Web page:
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Filtering with the DFT

Module by: Robert Nowak. E-mail the author

Summary: The ideas of using the DFT to filter a signal and recover a signal from a noisy transmission are addressed based on the ideas of the DFT and convolution.

Introduction

Figure 1
Figure 1 (sec11_fig1.png)

yn=xn*hn= k =xkhnk y n x n h n k x k h n k
(1)
Yω=XωHω Y ω X ω H ω
(2)
Assume that Hω H ω is specified.

Exercise 1

How can we implement XωHω X ω H ω in a computer?

Solution

Discretize (sample) Xω X ω and Hω H ω . In order to do this, we should take the DFTs of xn x n and hn h n to get Xk X k and Xk X k . Then we will compute y ~ n=IDFTXkHk y ~ n IDFT X k H k Does y ~ n=yn y ~ n y n ?

Recall that the DFT treats NN-point sequences as if they are periodically extended (Figure 2):

Figure 2
Figure 2 (sec11_fig2.png)

Compute IDFT of Y[k]

y ~ n=1N k =0N1Ykej2πkNn=1N k =0N1XkHkej2πkNn=1N k =0N1 m =0N1xme(j2πkNm)Hkej2πkNn= m =0N1xm(1N k =0N1Hkej2πkN(nm))= m =0N1xmh (( n m )) N y ~ n 1 N k N 1 0 Y k 2 k N n 1 N k N 1 0 X k H k 2 k N n 1 N k N 1 0 m N 1 0 x m 2 k N m H k 2 k N n m N 1 0 x m 1 N k N 1 0 H k 2 k N n m m N 1 0 x m h (( n m )) N
(3)
And the IDFT periodically extends hn h n : h ~ nm=h (( n m )) N h ~ n m h (( n m )) N This computes as shown in Figure 3:

Figure 3
Figure 3 (sec11_fig3.png)

y ~ n= m =0N1xmh (( n m )) N y ~ n m N 1 0 x m h (( n m )) N
(4)
is called circular convolution and is denoted by Figure 4.

Figure 4: The above symbol for the circular convolution is for an NN-periodic extension.
Figure 4 (sec11_fig4.png)

DFT Pair

Figure 5
Figure 5 (sec11_fig5.png)

Note that in general:

Figure 6
Figure 6 (sec11_fig6.png)

Example 1: Regular vs. Circular Convolution

To begin with, we are given the following two length-3 signals: xn=123 x n 1 2 3 hn=102 h n 1 0 2 We can zero-pad these signals so that we have the following discrete sequences: xn=01230 x n 0 1 2 3 0 hn=01020 h n 0 1 0 2 0 where x0=1 x 0 1 and h0=1 h 0 1 .

  • Regular Convolution:
    yn= m =02xmhnm y n m 2 0 x m h n m
    (5)
    Using the above convolution formula (refer to the link if you need a review of convolution), we can calculate the resulting value for y0 y 0 to y4 y 4 . Recall that because we have two length-3 signals, our convolved signal will be length-5.
    • n=0 n 0 0001230 0 0 0 1 2 3 0 0201000 0 2 0 1 0 0 0
      y0=1×1+2×0+3×0=1 y 0 1 1 2 0 3 0 1
      (6)
    • n=1 n 1 001230 0 0 1 2 3 0 020100 0 2 0 1 0 0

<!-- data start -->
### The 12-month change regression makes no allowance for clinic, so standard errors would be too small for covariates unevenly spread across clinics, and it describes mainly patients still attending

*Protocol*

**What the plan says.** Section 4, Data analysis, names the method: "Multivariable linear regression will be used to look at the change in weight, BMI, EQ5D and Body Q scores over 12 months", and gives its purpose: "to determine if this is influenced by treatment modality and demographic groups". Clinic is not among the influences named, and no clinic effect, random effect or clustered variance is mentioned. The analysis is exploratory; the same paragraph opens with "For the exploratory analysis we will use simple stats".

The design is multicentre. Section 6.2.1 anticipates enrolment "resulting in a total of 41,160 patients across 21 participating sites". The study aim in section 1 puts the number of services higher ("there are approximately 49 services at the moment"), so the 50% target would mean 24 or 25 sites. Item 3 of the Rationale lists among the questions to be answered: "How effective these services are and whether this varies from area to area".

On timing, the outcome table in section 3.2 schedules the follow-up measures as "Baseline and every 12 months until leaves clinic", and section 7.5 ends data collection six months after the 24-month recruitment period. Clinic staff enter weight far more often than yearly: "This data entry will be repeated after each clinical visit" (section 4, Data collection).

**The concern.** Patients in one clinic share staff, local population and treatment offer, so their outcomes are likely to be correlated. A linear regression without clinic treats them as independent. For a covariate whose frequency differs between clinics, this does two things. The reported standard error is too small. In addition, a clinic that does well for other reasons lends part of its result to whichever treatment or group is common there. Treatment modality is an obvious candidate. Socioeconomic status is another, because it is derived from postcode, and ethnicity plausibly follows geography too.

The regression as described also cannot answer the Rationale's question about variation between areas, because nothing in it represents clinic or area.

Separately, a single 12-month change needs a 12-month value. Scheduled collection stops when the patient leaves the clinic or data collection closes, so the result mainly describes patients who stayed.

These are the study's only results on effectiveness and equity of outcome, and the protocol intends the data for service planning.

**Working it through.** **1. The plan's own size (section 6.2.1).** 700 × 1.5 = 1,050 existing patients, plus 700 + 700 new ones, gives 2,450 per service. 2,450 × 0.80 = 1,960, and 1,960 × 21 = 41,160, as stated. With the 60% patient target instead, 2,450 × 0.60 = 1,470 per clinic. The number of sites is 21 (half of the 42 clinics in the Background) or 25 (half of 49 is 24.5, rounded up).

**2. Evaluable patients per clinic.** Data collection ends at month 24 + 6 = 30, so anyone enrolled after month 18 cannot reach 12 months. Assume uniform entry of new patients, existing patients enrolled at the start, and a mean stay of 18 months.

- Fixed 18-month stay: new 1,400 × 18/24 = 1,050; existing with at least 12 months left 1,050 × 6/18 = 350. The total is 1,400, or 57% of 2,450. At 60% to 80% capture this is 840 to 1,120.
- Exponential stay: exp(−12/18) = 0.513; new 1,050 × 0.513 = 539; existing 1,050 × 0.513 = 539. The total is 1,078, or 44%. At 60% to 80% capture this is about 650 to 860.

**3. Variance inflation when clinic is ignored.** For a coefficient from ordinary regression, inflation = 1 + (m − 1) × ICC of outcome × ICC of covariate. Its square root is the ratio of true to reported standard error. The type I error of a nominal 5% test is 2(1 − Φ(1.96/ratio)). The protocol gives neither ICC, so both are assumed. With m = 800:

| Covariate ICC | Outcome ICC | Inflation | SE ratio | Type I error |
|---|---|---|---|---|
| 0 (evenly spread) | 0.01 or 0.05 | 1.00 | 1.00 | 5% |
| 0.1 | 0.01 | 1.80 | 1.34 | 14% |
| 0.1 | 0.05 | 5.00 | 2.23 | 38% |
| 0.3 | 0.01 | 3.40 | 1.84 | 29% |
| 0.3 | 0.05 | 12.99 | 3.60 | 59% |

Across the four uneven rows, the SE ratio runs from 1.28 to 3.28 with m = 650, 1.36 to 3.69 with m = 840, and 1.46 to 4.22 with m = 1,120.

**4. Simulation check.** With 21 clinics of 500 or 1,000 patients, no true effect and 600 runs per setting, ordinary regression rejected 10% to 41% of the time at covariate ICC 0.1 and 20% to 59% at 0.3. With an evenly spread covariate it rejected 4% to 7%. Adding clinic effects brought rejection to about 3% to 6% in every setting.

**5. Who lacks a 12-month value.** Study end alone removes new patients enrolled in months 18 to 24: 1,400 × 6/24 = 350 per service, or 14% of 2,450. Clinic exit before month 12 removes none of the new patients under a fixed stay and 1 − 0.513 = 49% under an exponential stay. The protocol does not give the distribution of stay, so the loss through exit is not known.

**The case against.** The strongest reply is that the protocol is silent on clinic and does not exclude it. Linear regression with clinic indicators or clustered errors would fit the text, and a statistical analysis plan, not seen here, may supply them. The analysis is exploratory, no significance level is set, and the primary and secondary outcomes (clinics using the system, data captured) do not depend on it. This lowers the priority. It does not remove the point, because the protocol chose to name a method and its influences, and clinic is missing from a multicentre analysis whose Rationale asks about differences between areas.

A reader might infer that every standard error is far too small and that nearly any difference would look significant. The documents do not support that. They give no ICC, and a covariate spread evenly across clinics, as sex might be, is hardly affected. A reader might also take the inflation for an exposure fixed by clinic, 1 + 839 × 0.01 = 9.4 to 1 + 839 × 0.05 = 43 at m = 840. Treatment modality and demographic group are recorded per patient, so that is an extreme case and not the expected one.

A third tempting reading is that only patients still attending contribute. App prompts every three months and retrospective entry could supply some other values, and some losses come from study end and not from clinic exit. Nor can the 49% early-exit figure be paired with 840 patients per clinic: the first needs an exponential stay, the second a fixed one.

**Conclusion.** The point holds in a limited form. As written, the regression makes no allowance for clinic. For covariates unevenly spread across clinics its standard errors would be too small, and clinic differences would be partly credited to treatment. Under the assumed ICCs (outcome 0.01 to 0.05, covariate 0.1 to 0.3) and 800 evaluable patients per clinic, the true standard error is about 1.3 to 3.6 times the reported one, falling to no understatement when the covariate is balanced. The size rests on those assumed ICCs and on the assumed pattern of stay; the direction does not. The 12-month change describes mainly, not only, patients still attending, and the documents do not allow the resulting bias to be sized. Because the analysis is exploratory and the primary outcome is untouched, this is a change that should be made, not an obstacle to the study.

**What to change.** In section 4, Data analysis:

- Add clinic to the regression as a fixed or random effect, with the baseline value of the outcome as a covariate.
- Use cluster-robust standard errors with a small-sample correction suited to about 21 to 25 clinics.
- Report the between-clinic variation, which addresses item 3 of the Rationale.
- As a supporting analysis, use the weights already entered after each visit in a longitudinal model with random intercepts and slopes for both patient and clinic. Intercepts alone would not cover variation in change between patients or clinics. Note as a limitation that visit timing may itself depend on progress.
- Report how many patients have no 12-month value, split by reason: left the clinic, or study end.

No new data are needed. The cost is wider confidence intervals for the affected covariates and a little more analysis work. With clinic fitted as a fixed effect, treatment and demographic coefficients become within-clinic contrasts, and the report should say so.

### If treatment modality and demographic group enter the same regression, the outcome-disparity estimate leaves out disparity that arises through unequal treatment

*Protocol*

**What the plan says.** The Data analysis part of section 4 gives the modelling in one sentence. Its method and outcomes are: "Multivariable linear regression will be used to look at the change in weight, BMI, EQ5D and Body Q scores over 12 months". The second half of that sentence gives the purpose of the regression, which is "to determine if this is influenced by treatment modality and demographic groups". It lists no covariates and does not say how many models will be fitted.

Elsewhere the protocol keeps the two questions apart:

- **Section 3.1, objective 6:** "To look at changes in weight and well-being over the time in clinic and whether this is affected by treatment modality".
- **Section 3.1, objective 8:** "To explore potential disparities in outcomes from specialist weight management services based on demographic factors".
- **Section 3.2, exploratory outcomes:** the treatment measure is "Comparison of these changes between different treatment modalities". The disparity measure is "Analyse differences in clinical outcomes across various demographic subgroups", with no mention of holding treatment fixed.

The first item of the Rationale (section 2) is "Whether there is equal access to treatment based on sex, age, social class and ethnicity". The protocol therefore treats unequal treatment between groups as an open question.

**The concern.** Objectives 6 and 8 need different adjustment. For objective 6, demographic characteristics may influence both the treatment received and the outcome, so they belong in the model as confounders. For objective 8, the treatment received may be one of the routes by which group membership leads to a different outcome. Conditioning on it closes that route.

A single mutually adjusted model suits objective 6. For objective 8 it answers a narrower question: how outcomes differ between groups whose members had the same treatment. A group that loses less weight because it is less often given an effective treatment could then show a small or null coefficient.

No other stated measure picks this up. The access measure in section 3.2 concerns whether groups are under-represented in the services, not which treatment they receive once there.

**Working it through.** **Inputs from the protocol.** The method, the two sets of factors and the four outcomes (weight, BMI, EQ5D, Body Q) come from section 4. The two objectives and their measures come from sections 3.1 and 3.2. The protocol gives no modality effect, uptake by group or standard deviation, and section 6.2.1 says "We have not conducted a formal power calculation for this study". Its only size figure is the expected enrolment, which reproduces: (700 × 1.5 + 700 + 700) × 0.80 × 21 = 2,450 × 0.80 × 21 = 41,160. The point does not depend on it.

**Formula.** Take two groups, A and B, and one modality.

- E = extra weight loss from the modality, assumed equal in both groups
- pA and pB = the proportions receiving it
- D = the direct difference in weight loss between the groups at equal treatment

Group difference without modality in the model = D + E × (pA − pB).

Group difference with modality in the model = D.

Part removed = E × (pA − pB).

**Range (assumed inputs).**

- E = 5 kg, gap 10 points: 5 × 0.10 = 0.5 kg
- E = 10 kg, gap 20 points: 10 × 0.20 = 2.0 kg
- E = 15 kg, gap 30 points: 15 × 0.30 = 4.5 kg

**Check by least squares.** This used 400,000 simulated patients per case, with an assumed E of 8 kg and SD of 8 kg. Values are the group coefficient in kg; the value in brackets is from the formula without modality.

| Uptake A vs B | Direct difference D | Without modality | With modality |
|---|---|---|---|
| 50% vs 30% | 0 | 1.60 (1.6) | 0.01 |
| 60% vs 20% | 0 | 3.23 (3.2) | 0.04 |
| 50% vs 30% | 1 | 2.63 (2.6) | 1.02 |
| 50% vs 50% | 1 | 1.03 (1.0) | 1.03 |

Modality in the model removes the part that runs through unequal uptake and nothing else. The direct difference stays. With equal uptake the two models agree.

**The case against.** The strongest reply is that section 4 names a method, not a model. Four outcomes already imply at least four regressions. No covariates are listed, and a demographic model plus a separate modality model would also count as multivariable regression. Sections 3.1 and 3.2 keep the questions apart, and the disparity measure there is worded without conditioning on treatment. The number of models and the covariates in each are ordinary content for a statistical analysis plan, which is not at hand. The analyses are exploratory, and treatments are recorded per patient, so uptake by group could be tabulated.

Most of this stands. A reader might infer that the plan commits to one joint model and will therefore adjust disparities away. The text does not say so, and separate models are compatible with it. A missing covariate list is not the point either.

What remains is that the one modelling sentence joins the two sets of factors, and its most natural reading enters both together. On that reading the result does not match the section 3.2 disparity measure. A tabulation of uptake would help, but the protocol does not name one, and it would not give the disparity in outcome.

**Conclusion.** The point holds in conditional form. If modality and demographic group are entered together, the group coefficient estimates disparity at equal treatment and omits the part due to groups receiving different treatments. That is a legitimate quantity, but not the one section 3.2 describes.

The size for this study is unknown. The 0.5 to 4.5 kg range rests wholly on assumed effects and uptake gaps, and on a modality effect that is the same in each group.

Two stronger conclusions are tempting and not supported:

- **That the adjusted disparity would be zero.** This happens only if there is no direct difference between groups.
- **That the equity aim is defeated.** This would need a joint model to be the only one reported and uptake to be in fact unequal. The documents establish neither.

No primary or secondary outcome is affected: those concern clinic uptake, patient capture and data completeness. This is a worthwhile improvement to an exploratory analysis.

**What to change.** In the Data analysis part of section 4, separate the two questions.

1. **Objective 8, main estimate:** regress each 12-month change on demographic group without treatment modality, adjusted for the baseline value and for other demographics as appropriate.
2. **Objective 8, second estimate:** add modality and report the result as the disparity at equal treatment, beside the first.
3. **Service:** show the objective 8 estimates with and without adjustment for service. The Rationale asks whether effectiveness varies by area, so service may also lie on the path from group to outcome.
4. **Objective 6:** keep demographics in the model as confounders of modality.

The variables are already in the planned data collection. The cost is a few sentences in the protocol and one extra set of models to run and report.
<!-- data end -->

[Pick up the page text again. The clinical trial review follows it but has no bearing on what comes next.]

y1=1×0+2×1+3×0=2 y 1 1 0 2 1 3 0 2
      (7)
    • n=2 n 2 01230 0 1 2 3 0 02010 0 2 0 1 0
      y2=1×2+2×0+3×1=5 y 2 1 2 2 0 3 1 5
      (8)
    • n=3 n 3
      y3=4 y 3 4
      (9)
    • n=4 n 4
      y4=6 y 4 6
      (10)

Figure 7: Result is finite duration, not periodic!
Regular Convolution Result
Regular Convolution Result (sec11_fig7.png)

  • Circular Convolution:
    y ~ n= m =02xmh (( n m )) N y ~ n m 2 0 x m h (( n m )) N
    (11)
    And now with circular convolution our hn h n changes and becomes a periodically extended signal:
    h (( n )) N =102102102 h (( n )) N 1 0 2 1 0 2 1 0 2
    (12)
    • n=0 n 0 0001230 0 0 0 1 2 3 0 1201201 1 2 0 1 2 0 1
      y ~ 0=1×1+2×2+3×0=5 y ~ 0 1 1 2 2 3 0 5
      (13)
    • n=1 n 1 0001230 0 0 0 1 2 3 0 0120120 0 1 2 0 1 2 0
      y ~ 1=1×1+2×1+3×2=8 y ~ 1 1 1 2 1 3 2 8
      (14)
    • n=2 n 2
      y ~ 2=5 y ~ 2 5
      (15)
    • n=3 n 3
      y ~ 3=5 y ~ 3 5
      (16)
    • n=4 n 4
      y ~ 4=8 y ~ 4 8
      (17)

Figure 8: Result is 3-periodic.
Circular Convolution Result
Circular Convolution Result (sec11_fig8.png)

Figure 9 illustrates the relationship between circular convolution and regular convolution using the previous two figures:

Figure 9: The left plot (the circular convolution results) has a "wrap-around" effect due to periodic extension.
Circular Convolution from Regular
Circular Convolution from Regular (sec11_fig9.png)

Regular Convolution from Periodic Convolution

  1. "Zero-pad" xn x n and hn h n to avoid the overlap (wrap-around) effect. We will zero-pad the two signals to a length-5 signal (5 being the duration of the regular convolution result): xn=12300 x n 1 2 3 0 0 hn=10200 h n 1 0 2 0 0
  2. Now take the DFTs of the zero-padded signals:
    y ~ n=1N k =04XkHkej2πk5n= m =04xmh (( n m )) 5 y ~ n 1 N k 4 0 X k H k 2 k 5 n m 4 0 x m h (( n m )) 5
    (18)
Now we can plot this result (Figure 10):

Figure 10: The sequence from 0 to 4 (the underlined part of the sequence) is the regular convolution result. From this illustration we can see that it is 5-periodic!
Figure 10 (no_image.png)

General Result:

We can compute the regular convolution result of a convolution of an MM-point signal xn x n with an NN-point signal hn h n by padding each signal with zeros to obtain two M+N1 M N 1 length sequences and computing the circular convolution (or equivalently computing the IDFT of HkXk H k X k , the product of the DFTs of the zero-padded signals) (Figure 11).

Figure 11: Note that the lower two images are simply the top images that have been zero-padded.
Figure 11 (sec11_fig11.png)

DSP System

Figure 12: The system has a length NN impulse response, hn h n
Figure 12 (no_image.png)

  1. Sample finite duration continuous-time input xt x t to get xn x n where n=0M1 n 0 M 1 .
  2. Zero-pad xn x n and hn h n to length M+N1 M N 1 .
  3. Compute DFTs Xk X k and Hk H k
  4. Compute IDFTs of XkHk X k H k yn= y ~ n y n y ~ n where n=0M+N1 n 0 M N 1 .
  5. Reconstruct yt y t

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